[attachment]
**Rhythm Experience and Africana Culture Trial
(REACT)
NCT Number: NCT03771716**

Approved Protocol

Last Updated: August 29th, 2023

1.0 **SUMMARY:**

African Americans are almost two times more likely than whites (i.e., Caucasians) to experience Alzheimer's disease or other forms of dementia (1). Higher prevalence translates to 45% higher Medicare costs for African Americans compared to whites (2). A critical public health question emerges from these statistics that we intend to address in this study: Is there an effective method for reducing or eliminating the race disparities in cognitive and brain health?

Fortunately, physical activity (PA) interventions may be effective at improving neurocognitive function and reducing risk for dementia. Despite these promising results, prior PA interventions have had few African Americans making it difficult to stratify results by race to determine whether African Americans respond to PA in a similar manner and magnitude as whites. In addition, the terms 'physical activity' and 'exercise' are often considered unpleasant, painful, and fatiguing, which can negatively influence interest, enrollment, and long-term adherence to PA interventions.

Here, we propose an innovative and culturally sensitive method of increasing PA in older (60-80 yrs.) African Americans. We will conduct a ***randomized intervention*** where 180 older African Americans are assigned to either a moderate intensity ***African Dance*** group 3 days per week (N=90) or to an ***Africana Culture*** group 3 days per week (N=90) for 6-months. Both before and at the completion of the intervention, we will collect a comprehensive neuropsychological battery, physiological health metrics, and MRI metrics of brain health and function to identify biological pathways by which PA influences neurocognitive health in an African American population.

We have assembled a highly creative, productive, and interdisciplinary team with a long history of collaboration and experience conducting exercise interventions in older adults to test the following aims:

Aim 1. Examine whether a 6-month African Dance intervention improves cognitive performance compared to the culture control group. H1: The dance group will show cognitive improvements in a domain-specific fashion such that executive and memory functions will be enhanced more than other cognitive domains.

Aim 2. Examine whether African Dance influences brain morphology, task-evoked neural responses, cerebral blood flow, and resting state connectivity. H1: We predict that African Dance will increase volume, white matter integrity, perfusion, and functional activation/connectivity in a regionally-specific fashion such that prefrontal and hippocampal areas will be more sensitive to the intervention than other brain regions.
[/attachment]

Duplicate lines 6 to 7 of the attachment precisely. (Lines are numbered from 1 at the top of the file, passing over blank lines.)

1.0 **SUMMARY:**

African Americans are almost two times more likely than whites (i.e., Caucasians) to experience Alzheimer's disease or other forms of dementia (1). Higher prevalence translates to 45% higher Medicare costs for African Americans compared to whites (2). A critical public health question emerges from these statistics that we intend to address in this study: Is there an effective method for reducing or eliminating the race disparities in cognitive and brain health?